Sources:

The most thorough scholarly assessment of the life of Blanche K. Bruce is Sadie Daniel St. Clair, “The National Career of Blanche Kelso Bruce” (PhD diss., New York University, 1947).  Retrieved from ProQuest Dissertation Express. (AAT 0000938).

Other academic studies include William C. Harris, “Blanche K.  Bruce of Mississippi: Conservative Assimilationist,” in Southern Black Leaders of the Reconstruction Era, ed. Howard N. Rabinowitz (Champaign: University of Illinois Press, 1982), 3-38; Melvin I. Urofsky, “Blanche K. Bruce: United States Senator, 1875-1881,” Journal of Mississippi History, Vol 29, No 2 (May, 1967), 118-141; Kenneth Eugene Mann, “Blanche Kelso Bruce: United States Senator without a constituency,” Journal of Mississippi History, Vol 38, No 2 (May, 1976), 183-198.

A recent popular account of the life of Blanche K. Bruce, his wife, and their descendants is Lawrence Otis Graham, The Senator and the Socialite (New York: Harper, 2006).

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Recently, Dean Collins, a descendant of Stacy and Sara Anderson Collins, shared with me several photos that I am pleased to post on Renegade South. Dean is descended from Stacy and Sara’s son, Vinson A. Collins of Jones County, Mississippi.

Vinson, (not to be mistaken for his nephew and namesake, Vinson A. Collins of East Texas) is pictured here:

Vinson A. Collins of Jones County, MS. Photo courtesy of Dean Collins

Born January 16, 1815, Vinson Collins was past the age of conscription during the Civil War. He was nonetheless as important a figure in Jones County’s anti-Confederate uprising–popularly known as the “Free State of Jones”–as were his numerous brothers, nephews, and cousins who took up arms against the Confederate Army. Even Vinson’s sister, Sarah Collins Walters Parker, is famous for having sheltered pro-Union family members at the expense of her own safety during the Civil War (Sarah’s own son, George Walters, served and died for the Confederate cause during the war).

Soon after the Civil War ended, on July 15, 1865, many of Jones County’s anti-Confederate citizens petitioned Mississippi’s provisional governor, William L. Sharkey, to overturn the county’s 1864  “rebel” elections of probate judge and sheriff and fill those offices with Unionists. Governor Sharkey compromised by allowing dual appointments of both the pro-Union and pro-Confederate candidates. His decision resulted in pro-Union Vinson A. Collins serving alongside pro-Confederate William Hood as probate judge of Jones County.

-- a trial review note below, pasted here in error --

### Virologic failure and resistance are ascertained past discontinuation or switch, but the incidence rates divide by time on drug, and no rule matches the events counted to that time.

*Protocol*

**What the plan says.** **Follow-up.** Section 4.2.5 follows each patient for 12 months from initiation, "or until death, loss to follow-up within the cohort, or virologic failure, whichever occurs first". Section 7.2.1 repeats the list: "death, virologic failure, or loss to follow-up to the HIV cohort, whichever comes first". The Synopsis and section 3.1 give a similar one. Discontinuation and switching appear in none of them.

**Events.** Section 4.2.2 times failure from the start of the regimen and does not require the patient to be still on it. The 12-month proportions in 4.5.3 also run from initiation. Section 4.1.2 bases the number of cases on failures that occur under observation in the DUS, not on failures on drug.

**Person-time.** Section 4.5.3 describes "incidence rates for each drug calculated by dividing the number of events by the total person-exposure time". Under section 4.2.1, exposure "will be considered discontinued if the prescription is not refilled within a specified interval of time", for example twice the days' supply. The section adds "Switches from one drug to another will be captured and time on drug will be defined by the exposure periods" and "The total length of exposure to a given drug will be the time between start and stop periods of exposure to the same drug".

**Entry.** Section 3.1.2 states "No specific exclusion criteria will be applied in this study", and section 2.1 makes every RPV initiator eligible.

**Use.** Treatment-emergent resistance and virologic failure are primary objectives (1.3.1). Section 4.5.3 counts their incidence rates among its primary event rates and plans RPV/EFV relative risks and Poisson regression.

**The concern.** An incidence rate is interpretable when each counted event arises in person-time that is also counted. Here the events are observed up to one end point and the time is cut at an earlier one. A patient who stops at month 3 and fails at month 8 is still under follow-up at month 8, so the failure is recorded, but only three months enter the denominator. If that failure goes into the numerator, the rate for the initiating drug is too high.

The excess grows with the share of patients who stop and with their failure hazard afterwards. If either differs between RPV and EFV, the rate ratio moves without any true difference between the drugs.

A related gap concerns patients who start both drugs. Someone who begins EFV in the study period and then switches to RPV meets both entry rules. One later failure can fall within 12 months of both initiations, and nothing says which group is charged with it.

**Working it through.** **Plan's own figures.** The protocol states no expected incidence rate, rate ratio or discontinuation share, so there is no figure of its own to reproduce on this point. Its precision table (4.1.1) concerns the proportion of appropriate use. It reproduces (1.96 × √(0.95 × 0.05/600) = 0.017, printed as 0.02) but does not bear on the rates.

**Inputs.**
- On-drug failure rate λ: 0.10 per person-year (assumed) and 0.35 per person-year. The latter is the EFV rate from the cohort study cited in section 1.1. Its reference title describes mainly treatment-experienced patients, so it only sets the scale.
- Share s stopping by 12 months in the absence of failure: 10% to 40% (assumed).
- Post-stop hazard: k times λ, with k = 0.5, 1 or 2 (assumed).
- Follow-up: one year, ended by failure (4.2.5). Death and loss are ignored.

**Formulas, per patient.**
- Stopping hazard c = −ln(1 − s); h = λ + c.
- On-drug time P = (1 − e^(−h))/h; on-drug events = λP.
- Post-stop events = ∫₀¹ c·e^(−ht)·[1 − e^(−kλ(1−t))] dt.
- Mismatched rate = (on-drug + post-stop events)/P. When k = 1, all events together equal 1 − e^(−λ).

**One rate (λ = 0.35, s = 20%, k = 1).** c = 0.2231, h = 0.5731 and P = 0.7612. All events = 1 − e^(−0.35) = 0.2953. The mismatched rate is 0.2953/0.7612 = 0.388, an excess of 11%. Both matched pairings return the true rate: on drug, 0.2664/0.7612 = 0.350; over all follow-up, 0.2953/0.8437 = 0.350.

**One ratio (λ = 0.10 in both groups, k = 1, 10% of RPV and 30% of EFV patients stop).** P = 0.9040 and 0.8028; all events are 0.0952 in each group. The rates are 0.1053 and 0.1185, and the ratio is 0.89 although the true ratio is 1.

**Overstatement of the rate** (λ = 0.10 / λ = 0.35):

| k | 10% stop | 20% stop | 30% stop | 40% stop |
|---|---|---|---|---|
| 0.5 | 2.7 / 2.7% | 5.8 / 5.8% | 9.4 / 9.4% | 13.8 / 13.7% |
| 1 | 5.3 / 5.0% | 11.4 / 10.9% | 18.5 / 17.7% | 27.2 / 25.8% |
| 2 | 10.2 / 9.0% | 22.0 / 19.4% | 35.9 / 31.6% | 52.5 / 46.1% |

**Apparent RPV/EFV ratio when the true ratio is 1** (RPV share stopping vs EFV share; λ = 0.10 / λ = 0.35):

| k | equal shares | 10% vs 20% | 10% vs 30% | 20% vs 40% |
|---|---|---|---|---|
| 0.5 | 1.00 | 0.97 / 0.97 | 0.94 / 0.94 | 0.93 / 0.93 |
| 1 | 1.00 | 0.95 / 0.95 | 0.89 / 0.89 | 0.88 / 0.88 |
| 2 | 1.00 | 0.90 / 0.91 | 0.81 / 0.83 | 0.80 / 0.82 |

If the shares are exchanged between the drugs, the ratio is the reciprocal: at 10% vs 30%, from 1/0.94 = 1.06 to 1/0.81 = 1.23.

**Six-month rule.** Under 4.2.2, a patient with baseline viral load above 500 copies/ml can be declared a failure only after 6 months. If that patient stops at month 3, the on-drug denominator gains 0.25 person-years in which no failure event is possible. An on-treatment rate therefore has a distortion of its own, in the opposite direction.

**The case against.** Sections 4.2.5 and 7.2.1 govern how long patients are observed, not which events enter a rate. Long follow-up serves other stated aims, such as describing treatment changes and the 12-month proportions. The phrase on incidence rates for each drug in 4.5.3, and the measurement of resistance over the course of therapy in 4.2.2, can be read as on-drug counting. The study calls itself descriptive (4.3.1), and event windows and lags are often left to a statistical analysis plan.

Three years later, during Reconstruction, Vinson briefly served as delegate to the 1868 Mississippi Constitutional Convention from Smith and Jones County. (Note: the state legislature had previously renamed Jones “Davis County” in honor of Jefferson Davis, but the name “Jones” was restored in 1870).

Below is the back side of the same photo of Vinson A. Collins. Dean reports that the inscription was likely recorded by his grandmother, Bertie Wigington Collins.

Inscription on back of photo. Courtesy of Dean Collins

The following group photograph includes Clay Crittenden Collins (1853-1940), a son of Vinson and Nancy (Bynum) Collins, and his wife Clarissa, “Classie,” (1864-1950). Dean’s grandmother, Bertie Collins, speculated that the photo was taken at the old Lebanon school/church house. Dean believes that it is “most likely a Collins family gathering” since so many members of the Collins family seem present. Following the photograph is  a diagram that identifies a few of the people who were gathered that day. Readers are welcome to offer opinions of who’s who by keying additional names to the diagram numbers.

Group gathering including Clay and Clarissa Collins. Photo courtesy of Dean Collins.

Outline of group photo, courtesy of Dean Collins. Please help identify if you can!

Below is a close-up of Clay Crittenden Collins, son of Vinson A. and Nancy (Bynum) Collins, standing with wife Clarissa around the year 1917:

Clay and Classie (Clarissa) Collins, circa 1917. Photo courtesy of Dean Collins

Here is a 1925 photo of a school class of Soso, Mississippi. Bennie Crittenden Collins, son of John Calhoun and Francis (Hinton) Collins, grandson of Clay and Clarissa Collins, and great-grandson of Vinson A. and Nancy Collins, is kneeling in front row, second from left:

Soso School Days, circa 1925, courtesy of Dean Collins. Bennie Collins is in front row, 2nd from left. Can anyone identify any of the others?

Thank you so much, Dean Collins, for sharing these family photos with Renegade South!

Vikki Bynum